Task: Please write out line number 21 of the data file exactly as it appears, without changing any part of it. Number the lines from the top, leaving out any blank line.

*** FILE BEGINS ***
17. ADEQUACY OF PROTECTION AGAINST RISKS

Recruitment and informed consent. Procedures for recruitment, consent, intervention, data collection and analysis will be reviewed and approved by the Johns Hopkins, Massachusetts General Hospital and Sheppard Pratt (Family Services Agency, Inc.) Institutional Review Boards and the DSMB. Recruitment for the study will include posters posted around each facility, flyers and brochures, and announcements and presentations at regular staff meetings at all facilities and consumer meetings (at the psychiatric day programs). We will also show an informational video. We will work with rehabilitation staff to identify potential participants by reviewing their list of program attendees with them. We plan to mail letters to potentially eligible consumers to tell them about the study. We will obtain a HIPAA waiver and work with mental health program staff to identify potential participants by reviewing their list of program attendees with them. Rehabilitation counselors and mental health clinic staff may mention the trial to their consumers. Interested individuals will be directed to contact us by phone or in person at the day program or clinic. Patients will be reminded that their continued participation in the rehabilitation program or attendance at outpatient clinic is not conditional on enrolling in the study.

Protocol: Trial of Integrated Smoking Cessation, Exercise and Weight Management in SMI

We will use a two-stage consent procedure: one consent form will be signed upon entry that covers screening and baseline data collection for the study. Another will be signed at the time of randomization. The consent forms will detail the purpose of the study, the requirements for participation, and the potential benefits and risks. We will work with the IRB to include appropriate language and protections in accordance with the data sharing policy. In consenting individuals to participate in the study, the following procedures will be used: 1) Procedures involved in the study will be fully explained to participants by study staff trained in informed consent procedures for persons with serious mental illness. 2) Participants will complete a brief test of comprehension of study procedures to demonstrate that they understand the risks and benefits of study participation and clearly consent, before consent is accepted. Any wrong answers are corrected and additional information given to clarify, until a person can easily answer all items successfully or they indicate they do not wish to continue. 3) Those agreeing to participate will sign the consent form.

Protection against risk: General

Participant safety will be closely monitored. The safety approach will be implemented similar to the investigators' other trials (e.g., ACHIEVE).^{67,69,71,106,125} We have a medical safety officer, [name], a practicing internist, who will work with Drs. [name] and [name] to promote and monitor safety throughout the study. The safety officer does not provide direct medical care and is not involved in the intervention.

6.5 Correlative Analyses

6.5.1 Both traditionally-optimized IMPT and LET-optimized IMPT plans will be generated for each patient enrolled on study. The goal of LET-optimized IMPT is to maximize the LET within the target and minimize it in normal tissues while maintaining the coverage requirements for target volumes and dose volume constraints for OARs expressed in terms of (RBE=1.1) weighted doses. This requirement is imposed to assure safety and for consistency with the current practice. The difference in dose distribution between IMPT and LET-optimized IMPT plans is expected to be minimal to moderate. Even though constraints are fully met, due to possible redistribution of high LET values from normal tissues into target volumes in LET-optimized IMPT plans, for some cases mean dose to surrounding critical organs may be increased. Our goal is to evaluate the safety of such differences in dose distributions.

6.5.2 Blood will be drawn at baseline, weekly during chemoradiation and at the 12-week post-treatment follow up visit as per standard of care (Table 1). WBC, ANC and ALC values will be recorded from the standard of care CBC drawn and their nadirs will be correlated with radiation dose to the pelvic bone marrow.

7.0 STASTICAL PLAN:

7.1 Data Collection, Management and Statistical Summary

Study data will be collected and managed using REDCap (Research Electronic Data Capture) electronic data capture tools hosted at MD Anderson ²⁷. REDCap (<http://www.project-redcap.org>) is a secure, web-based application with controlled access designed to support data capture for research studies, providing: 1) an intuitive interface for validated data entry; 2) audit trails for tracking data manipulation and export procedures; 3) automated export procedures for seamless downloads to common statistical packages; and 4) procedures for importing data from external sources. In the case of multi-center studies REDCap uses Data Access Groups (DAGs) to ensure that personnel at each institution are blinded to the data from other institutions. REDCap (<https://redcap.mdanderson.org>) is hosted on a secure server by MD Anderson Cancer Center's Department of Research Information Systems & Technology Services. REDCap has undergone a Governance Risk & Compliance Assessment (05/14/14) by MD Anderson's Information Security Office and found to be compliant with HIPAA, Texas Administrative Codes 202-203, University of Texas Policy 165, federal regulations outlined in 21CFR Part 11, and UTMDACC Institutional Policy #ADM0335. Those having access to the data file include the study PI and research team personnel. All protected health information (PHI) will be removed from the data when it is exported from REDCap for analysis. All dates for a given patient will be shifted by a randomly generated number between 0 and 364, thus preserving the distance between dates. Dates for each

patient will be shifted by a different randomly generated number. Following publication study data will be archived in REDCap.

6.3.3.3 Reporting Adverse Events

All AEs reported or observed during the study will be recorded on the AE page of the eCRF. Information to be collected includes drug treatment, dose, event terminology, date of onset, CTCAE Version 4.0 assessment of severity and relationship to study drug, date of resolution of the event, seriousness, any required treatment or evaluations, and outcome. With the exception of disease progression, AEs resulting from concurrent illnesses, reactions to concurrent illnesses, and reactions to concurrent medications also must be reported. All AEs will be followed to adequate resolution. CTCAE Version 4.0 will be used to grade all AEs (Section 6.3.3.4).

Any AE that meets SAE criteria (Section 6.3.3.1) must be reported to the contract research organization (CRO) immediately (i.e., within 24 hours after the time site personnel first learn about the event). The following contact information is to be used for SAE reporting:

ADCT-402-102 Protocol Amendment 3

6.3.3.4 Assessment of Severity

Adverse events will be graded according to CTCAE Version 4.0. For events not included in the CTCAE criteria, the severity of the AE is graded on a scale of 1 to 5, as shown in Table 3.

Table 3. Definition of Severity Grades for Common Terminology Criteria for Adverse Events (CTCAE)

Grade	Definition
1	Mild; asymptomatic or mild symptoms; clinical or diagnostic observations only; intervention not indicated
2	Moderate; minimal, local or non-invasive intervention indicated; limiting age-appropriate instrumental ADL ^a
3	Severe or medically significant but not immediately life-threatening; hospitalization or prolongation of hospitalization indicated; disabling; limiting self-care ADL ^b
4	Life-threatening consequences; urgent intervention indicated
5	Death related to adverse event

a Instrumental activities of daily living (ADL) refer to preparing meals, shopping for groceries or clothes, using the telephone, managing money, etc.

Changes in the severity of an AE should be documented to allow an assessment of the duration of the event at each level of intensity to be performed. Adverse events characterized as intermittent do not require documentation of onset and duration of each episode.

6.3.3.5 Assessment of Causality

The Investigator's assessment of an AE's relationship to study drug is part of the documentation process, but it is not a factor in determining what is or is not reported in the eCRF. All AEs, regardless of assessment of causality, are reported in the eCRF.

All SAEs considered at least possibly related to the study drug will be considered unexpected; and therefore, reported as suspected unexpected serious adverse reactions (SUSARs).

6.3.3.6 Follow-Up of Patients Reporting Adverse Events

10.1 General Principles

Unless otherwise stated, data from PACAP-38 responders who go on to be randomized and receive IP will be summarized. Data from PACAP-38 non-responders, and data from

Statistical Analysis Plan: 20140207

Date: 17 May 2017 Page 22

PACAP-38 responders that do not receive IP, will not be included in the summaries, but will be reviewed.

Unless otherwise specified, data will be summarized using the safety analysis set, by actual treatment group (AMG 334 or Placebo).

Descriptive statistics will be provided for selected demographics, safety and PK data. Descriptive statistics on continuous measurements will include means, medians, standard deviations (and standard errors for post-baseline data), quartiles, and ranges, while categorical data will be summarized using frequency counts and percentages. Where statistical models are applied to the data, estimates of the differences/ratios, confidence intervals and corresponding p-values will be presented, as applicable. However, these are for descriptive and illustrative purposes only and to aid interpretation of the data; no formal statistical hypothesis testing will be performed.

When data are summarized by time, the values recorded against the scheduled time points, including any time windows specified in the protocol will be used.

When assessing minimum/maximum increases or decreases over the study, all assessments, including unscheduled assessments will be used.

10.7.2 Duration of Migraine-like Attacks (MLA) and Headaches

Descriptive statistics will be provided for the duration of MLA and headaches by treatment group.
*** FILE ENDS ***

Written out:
Grade	Definition